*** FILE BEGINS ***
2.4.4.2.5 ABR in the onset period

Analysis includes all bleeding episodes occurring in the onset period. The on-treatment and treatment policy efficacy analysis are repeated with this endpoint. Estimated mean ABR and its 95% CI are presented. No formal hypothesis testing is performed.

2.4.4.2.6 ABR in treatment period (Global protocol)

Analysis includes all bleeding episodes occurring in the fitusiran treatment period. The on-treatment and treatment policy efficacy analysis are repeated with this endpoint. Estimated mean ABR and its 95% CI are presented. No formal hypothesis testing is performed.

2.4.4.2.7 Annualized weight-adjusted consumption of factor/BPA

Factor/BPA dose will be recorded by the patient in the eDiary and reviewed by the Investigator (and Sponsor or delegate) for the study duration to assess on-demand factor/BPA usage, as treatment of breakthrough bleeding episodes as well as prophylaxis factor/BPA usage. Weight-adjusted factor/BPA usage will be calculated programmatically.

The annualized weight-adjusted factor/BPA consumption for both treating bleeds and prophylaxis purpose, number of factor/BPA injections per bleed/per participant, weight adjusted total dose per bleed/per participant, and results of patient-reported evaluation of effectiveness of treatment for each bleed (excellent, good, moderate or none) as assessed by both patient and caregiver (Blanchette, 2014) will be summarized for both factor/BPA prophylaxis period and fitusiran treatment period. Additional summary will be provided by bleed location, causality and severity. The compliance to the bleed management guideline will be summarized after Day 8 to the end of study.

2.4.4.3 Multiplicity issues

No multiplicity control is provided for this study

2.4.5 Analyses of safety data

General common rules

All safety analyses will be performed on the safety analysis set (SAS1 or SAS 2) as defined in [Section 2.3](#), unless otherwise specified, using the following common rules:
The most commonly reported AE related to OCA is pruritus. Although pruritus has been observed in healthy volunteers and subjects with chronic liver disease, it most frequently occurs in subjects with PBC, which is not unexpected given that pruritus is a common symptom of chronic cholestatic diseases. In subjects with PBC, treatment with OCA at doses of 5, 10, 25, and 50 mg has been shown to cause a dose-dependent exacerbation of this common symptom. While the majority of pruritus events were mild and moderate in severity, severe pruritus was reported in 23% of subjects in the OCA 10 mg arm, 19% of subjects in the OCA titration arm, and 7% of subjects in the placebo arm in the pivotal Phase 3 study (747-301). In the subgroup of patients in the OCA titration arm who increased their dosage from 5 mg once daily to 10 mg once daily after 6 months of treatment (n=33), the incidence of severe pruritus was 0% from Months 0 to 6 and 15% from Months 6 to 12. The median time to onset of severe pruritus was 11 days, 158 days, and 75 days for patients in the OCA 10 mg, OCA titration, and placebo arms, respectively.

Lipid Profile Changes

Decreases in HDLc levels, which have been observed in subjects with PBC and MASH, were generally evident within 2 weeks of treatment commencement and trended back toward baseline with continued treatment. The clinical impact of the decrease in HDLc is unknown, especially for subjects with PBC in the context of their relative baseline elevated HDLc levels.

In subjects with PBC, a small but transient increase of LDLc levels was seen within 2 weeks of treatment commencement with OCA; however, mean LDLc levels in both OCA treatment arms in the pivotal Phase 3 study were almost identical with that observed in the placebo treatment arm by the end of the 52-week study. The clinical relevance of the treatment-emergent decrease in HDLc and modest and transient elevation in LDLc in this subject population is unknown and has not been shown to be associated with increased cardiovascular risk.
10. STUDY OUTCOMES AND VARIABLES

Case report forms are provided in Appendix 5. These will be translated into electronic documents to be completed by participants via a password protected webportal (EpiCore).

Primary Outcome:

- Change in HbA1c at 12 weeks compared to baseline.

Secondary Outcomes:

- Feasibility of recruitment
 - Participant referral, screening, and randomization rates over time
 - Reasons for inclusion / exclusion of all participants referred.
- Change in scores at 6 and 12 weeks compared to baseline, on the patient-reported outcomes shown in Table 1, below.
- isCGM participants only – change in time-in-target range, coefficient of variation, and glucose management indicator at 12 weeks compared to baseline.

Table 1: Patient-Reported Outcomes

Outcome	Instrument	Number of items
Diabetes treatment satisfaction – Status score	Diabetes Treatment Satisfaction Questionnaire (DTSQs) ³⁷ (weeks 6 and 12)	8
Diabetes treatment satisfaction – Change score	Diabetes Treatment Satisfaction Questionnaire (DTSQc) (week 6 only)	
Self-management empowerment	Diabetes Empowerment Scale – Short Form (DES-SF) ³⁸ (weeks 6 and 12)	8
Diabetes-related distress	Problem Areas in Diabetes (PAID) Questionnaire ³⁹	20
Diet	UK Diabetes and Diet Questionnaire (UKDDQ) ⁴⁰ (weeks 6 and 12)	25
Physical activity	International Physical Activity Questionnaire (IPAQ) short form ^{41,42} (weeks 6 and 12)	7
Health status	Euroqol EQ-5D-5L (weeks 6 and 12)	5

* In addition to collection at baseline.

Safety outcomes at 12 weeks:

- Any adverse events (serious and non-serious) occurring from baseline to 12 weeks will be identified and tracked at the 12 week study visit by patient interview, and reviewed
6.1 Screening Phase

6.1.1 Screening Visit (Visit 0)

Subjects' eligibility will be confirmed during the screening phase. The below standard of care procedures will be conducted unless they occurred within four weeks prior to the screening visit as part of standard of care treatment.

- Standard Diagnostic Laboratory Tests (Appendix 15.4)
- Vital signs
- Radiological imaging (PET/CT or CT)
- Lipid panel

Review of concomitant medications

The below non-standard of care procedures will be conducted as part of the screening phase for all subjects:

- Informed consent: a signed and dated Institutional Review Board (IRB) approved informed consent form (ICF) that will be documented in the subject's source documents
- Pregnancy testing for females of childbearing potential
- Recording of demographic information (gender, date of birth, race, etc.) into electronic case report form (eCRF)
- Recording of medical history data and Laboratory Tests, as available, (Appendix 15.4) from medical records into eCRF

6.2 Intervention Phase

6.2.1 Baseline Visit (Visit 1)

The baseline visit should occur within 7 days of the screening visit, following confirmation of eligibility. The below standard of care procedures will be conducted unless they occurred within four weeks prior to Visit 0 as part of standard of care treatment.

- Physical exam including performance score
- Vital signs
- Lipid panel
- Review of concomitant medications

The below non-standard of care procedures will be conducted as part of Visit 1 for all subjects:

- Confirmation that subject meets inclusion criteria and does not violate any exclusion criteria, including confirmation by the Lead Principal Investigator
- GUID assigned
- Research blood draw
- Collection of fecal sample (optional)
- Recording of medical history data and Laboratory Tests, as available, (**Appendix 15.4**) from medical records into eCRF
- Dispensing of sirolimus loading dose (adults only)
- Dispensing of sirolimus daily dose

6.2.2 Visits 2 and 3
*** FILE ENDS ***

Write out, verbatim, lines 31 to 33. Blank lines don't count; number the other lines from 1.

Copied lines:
Self-management empowerment	Diabetes Empowerment Scale – Short Form (DES-SF) ³⁸ (weeks 6 and 12)	8
Diabetes-related distress	Problem Areas in Diabetes (PAID) Questionnaire ³⁹	20
Diet	UK Diabetes and Diet Questionnaire (UKDDQ) ⁴⁰ (weeks 6 and 12)	25